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Excess production capacity undermines stainless Steel prices

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LONDON (Scrap Register): Stainless steel prices continue to show few signs of recovery. Selling values, in Europe, have been below producers’ breakeven levels since a collapse in transaction figures, and the widespread adoption of effective pricing, in the summer of 2018.

Moderate increases, in excess of rises in alloy surcharges, were reported in the early months of this year. Now, the prospect of falling raw material costs, in combination with mediocre demand, is applying negative pressure to nominal basis figures.

Transaction values are also softening in the Far East, where activity is subdued, while production capacity continues to expand.

Section 232 action, in the United States, led to an immediate rise in domestic stainless steel prices, when first introduced. Since then, however, transaction values have fallen back to a level that is more in line with international markets.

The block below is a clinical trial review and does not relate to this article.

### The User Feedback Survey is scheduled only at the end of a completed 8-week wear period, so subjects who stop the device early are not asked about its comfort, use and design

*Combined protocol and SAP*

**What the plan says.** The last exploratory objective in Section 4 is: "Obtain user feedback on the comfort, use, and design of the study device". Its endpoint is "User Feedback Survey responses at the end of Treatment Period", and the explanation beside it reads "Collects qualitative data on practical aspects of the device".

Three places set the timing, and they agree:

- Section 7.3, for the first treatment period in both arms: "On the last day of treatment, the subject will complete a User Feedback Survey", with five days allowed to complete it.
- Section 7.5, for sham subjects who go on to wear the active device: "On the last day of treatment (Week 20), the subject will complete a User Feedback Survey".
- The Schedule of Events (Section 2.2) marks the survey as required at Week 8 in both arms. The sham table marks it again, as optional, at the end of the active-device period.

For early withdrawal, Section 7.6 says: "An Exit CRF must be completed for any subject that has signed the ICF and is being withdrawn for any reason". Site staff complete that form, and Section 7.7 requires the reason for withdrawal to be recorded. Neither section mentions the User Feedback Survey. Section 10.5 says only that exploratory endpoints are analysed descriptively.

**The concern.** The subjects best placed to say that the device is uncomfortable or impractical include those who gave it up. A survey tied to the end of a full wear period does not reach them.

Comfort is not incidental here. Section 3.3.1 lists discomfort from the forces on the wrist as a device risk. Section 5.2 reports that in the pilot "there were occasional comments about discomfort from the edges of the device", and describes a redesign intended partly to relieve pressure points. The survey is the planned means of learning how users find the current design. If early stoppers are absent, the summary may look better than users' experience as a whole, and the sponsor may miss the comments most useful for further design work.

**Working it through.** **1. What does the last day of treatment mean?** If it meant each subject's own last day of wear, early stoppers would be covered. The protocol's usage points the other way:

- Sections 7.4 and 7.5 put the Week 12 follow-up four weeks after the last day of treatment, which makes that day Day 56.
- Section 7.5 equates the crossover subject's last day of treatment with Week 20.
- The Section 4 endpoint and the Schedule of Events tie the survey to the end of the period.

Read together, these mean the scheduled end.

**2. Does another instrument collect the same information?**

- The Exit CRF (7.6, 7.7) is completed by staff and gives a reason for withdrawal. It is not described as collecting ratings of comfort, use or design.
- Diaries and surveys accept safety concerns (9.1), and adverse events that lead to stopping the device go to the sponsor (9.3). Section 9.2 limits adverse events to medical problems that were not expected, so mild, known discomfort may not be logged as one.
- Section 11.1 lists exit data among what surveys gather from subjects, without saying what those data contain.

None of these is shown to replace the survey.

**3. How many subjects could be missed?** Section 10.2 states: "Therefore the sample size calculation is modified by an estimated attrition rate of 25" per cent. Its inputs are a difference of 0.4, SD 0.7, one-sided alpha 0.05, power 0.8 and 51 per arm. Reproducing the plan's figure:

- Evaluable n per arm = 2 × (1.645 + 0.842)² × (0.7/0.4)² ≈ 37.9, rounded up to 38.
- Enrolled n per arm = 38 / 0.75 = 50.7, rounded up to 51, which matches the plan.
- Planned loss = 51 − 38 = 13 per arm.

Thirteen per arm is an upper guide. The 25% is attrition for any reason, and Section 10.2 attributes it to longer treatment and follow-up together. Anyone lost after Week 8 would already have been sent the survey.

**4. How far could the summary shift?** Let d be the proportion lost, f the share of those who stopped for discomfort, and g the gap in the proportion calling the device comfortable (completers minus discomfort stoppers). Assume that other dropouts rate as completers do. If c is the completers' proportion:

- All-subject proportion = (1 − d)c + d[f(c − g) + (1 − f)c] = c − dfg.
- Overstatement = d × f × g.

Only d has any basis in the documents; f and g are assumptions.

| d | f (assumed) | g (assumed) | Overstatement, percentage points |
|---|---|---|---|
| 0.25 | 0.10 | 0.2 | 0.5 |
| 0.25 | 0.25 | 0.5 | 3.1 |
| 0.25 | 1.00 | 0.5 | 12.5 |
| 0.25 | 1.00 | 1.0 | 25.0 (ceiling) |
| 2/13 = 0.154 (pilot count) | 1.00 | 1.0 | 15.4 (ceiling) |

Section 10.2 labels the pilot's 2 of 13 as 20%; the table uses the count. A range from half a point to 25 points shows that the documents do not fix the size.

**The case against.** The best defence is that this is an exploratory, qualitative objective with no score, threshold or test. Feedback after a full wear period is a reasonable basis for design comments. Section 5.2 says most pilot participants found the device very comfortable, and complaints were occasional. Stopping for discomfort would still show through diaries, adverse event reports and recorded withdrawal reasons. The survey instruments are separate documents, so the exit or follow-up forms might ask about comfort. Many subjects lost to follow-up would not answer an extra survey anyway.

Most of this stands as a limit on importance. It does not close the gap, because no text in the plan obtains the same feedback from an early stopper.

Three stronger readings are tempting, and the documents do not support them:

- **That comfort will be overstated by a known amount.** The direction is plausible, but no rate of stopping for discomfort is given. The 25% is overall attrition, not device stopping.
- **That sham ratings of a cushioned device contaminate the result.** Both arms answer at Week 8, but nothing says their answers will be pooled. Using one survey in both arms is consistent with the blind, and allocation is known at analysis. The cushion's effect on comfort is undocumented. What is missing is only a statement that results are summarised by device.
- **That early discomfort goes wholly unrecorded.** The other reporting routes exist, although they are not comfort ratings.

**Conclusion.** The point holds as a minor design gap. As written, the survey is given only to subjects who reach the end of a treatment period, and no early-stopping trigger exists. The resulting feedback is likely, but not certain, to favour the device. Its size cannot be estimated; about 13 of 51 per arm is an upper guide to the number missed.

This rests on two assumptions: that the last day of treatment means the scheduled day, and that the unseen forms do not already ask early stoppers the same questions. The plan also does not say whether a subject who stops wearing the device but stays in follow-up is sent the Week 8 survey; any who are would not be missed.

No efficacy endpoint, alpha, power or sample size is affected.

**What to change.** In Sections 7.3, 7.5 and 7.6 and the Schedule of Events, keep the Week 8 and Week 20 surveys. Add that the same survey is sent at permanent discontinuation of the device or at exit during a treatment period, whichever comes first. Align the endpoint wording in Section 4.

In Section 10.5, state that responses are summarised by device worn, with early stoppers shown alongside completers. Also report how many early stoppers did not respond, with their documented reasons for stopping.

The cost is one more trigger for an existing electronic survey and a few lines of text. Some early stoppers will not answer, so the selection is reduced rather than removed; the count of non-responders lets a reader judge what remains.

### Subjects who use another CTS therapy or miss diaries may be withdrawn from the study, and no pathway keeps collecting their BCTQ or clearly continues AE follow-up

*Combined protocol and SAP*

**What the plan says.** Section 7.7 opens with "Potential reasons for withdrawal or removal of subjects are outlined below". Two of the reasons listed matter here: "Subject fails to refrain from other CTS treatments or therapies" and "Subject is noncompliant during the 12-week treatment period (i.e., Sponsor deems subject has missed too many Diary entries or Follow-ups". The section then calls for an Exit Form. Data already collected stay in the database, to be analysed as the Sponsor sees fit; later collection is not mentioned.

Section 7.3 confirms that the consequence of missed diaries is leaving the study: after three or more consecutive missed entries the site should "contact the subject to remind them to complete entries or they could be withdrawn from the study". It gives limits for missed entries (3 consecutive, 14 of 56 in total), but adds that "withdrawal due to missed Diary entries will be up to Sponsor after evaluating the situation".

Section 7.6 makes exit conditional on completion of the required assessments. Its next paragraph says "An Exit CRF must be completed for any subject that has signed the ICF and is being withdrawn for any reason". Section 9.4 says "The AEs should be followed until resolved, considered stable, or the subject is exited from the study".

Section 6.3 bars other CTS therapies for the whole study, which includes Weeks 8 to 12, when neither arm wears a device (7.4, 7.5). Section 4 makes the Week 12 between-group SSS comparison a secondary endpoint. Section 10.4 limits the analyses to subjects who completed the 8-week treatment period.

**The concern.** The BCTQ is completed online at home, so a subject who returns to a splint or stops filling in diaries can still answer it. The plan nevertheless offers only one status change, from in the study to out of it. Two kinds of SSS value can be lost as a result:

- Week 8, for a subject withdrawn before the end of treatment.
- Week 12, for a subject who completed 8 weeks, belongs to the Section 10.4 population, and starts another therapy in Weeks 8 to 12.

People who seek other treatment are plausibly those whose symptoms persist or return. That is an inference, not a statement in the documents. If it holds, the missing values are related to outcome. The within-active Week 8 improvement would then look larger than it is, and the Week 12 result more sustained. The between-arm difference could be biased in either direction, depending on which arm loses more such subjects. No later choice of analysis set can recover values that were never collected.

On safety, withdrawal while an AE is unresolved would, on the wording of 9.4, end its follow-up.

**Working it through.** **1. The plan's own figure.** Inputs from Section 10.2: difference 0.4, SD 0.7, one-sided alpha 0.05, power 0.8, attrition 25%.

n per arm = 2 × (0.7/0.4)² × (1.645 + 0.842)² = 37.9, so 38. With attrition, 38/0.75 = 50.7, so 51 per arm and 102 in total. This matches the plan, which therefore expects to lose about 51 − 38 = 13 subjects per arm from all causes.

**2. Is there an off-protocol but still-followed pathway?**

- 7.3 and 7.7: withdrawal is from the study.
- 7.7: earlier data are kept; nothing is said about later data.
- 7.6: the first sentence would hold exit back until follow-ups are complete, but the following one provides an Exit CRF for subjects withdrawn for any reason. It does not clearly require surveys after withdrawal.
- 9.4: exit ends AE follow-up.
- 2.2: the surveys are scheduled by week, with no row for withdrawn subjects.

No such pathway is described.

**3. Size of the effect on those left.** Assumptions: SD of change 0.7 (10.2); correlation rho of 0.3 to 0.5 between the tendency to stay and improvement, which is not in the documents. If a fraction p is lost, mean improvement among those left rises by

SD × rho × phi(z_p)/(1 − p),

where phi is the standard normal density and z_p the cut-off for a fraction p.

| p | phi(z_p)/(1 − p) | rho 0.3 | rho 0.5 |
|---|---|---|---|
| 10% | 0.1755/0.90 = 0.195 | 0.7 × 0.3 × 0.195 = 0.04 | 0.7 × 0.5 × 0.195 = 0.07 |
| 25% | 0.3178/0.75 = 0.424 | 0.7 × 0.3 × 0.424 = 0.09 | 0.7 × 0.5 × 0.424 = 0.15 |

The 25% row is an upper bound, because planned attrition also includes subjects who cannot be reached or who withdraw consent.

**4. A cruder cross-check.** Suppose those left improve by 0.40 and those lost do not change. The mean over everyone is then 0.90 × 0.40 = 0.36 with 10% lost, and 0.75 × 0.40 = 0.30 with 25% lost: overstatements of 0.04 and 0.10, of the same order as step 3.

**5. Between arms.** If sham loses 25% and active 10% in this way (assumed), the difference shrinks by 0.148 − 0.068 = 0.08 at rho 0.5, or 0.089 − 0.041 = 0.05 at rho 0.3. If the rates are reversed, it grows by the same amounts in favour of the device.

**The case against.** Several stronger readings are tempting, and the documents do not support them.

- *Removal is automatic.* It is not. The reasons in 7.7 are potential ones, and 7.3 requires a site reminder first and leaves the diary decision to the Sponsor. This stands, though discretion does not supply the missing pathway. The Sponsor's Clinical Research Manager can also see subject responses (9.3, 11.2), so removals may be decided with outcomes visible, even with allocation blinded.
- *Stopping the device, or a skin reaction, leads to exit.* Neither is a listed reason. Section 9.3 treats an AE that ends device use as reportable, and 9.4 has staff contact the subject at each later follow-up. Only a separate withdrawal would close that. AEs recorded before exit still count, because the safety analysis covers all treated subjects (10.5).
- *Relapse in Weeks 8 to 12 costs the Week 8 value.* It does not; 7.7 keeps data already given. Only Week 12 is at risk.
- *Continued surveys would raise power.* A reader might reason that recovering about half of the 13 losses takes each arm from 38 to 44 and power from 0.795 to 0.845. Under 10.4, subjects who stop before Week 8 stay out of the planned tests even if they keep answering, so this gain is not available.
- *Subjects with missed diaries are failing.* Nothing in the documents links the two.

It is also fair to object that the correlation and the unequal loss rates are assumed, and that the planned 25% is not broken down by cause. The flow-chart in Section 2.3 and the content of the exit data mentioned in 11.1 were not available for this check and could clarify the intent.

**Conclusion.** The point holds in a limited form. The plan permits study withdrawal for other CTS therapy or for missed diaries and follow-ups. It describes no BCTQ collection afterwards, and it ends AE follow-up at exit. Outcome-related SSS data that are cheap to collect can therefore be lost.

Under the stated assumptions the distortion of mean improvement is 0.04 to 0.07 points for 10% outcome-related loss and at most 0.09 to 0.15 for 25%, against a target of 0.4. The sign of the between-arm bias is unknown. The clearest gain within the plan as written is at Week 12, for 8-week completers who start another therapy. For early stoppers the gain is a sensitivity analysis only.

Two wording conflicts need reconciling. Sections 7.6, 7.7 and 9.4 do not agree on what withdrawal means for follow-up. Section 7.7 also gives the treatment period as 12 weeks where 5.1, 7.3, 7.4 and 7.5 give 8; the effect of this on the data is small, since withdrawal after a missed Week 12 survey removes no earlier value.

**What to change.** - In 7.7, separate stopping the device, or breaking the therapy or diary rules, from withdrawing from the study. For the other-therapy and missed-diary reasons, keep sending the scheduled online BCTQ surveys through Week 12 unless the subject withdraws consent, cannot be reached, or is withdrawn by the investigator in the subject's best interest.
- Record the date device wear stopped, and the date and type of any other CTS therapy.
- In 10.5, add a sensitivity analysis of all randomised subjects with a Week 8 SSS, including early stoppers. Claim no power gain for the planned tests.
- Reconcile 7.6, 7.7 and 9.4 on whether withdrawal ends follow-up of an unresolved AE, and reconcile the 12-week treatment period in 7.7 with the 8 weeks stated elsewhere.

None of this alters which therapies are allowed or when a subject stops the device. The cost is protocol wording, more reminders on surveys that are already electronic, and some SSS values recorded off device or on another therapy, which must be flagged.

The European Commission’s safeguarding measures were planned to prevent a flood of imports, in the wake of the US government’s actions, and have had little, if any, effect in boosting local prices, in the EU.

Market participants might expect a pricing boost from the value of one of stainless steel’s key raw materials, nickel. LME nickel stocks are at their lowest point in more than six years. Furthermore, with demand for nickel growing, due to expected consumption in the manufacture of batteries for electric cars, a deficit in supply of the metal is predicted, in the coming years.

Commodity prices, however, are influenced by a complex range of factors, beyond the market fundamentals for the particular material. It is in this context that nickel values are, currently, quite becalmed.

The main negative factor affecting stainless steel selling values remains production overcapacity. Producers in the established steelmaking regions have struggled to fill their schedules, in recent years. Now, with substantial new production capability coming on stream in countries including India, China, and Indonesia, it is difficult for sellers to make the case for increasing prices.

Courtesy: MEPS

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